Historical aspects of the Welsh slate industry

D Dylan Pritchard MA FSS


With this article we conclude our survey of the expansionist period in the history of the slate industry. This period may be said broadly to have covered the first three‑quarters of the nineteenth century. The estimated output of British slate increased from 45,000 tons in 1793‑the peak year of the boom which immediately preceded the Napoleonic wars‑to some 504,000 tons in 1877, when the apex of the great building boom in the 'seventies was reached; in the intervening eighty‑four years the output had increased more than eleven‑fold. The rapidity of this growth will be appreciated when it is pointed out that it was almost equal to the rate of expansion in the coal industry during the same period.

Over most of the period 1793 to 1877 the industry displayed to a marked degree the spasmodic alternations of activity and stagnation which characterise all constructional industries, but it was seen that the trend in output was steeply upwards throughout the period. The underlying causes of this upward trend in slate production were examined in some detail. These factors fell into two main categories : firstly, those social factors arising from the progressive nature of our industrial economy and, secondly, those external and internal economies which were partly cause and partly effect of the expansion of the slate industry itself.

The basic factor was the phenomenal increase in population ‑ from less than nine millions in 1801 to nearly twenty-six millions in 1881 in England and Wales - and its movement from the agricultural to the industrial areas resulting in the development of new centres of economic life and and the unprecedented growth of many towns and cities. The number houses in England and Wales increased from 1,633,000 in 1801 to 5,218,000 in 1881. There was clearly a tremendous demand for roofing materials to roof all the new houses, factories, etc. which were built and there were certain factors which enabled the slate industry to capture a progressively increasing proportion of the market for roofing materials.

Prior to the Industrial Revolution the prohibitive cost of transporting bulky, heavy, and comparatively fragile commodity such as slate to distant markets had confined production within very narrow limits. Most of the quarries were situated on the slopes of inland mountains and the cost of bringing the slate to a convenient shipping place was prohibitive. We saw how the old pack‑horses and panniers gave way to carts and wagons as roads were built and these in turn were superseded by iron tramways. In 1801 the Penrhyn Quarries were linked with Port Penrhyn by a tramway; in 1824 a tramway was constructed from the Dinorwic Quarries to Portdinorwic four years later the Nantlle Quarries were linked with Caernarvon in the same way and in 1836 a tramway connected the Festiniog quarries with Portmadoc.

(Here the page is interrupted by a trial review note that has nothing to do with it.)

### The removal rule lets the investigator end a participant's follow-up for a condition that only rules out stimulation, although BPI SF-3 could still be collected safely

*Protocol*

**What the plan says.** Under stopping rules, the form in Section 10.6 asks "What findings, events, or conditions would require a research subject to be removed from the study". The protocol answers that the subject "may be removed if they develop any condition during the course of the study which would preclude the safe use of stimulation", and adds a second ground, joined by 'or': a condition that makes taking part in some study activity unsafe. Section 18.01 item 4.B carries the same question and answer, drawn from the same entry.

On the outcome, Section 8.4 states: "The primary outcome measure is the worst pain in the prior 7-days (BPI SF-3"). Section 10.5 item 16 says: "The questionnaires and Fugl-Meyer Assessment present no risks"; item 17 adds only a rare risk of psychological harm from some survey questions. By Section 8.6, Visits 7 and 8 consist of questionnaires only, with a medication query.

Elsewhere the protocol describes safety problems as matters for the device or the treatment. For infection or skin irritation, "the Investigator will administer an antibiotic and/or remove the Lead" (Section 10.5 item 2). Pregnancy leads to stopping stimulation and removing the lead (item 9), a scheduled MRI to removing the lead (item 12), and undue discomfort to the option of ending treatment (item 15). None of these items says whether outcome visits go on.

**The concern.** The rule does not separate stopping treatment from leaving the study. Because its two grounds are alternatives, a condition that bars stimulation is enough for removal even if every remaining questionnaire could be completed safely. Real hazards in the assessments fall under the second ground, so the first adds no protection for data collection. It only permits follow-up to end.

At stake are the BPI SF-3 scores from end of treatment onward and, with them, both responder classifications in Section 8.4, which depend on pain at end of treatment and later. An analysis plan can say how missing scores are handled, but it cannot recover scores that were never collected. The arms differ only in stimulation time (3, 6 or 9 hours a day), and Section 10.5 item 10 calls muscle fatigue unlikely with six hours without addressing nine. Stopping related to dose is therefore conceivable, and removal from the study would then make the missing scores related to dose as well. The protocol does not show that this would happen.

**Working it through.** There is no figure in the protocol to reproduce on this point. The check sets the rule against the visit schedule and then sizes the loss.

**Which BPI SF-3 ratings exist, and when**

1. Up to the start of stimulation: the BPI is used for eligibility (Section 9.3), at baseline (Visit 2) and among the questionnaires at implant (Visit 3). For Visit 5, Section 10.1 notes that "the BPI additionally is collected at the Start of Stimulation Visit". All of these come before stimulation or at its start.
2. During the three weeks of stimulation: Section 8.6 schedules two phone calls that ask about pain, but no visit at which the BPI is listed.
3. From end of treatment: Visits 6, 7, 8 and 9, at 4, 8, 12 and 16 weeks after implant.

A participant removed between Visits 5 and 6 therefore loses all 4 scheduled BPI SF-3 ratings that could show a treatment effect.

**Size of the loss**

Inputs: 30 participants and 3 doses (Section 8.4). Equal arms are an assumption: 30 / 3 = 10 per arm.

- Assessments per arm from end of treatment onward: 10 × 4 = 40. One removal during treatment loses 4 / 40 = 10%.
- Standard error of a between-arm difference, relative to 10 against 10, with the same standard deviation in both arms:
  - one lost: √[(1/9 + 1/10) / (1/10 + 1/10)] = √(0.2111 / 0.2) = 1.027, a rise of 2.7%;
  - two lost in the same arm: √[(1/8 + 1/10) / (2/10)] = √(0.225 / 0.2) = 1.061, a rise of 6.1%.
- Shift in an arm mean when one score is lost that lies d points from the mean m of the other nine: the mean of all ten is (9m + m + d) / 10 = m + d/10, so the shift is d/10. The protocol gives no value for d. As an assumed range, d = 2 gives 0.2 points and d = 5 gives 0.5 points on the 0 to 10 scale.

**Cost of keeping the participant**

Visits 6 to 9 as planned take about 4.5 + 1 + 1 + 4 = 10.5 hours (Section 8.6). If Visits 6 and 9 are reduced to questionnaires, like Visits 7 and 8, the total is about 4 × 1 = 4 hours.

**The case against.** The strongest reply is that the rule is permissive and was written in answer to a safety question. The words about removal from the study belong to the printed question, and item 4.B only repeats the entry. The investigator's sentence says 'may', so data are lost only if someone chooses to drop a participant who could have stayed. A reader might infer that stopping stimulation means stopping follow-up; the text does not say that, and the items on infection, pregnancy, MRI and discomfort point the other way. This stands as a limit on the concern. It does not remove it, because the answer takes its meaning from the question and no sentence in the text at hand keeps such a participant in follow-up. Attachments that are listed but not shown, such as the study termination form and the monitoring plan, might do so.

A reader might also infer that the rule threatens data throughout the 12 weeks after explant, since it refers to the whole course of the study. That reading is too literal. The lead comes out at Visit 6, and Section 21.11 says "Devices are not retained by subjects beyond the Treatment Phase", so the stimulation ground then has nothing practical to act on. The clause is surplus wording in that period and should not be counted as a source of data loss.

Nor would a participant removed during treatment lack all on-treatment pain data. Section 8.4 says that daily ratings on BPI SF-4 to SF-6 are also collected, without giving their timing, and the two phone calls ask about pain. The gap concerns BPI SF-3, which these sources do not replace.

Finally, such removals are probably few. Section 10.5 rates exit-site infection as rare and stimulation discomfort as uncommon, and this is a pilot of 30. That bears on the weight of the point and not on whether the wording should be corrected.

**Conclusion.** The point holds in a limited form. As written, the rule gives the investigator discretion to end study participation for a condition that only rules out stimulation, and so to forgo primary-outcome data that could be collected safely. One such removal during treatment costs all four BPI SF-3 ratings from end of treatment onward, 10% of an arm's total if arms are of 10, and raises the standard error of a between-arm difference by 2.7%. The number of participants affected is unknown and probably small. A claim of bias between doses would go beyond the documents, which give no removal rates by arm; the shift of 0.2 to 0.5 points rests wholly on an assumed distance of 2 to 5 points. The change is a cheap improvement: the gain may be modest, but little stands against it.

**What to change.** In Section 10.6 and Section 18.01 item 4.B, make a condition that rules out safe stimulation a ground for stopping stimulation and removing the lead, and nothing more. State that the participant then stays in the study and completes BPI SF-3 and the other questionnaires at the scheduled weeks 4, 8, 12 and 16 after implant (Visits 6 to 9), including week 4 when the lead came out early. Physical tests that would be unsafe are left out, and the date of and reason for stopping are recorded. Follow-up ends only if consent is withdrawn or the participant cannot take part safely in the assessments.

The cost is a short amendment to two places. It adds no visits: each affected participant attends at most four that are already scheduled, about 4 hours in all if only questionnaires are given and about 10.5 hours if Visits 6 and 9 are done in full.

The dawning of the Industrial Age saw a revolution in transport facilities and not the least important of these was the widespread network of canals which were built. Canal transport was several times cheaper than land transport and the canal system enabled the industry to send its product to inland towns for the first time and this greatly extended the market for slate.

The inland waterways attained the zenith of their prosperity about 1830 when the opening of the Liverpool and Manchester Railway ushered in the "Early Railway Age." The mileage of British railways increased from 4,606 miles in 1848 to 14,874 miles in 1877. One by one the major slate ports had been linked up with the general railway system ‑ Port Penrhyn in 1848, Portdinorwic and Caernarvon in 1852, Portmadoc in 1867 – and the competition between the railways and coastal shipping brought freight rates down on land and water. This extensive and rapid development of railway communications brought slate within reach of those industrial and agricultural areas where canal transport was lacking and where slates had hitherto been virtually unobtainable on account of the cost of carriage.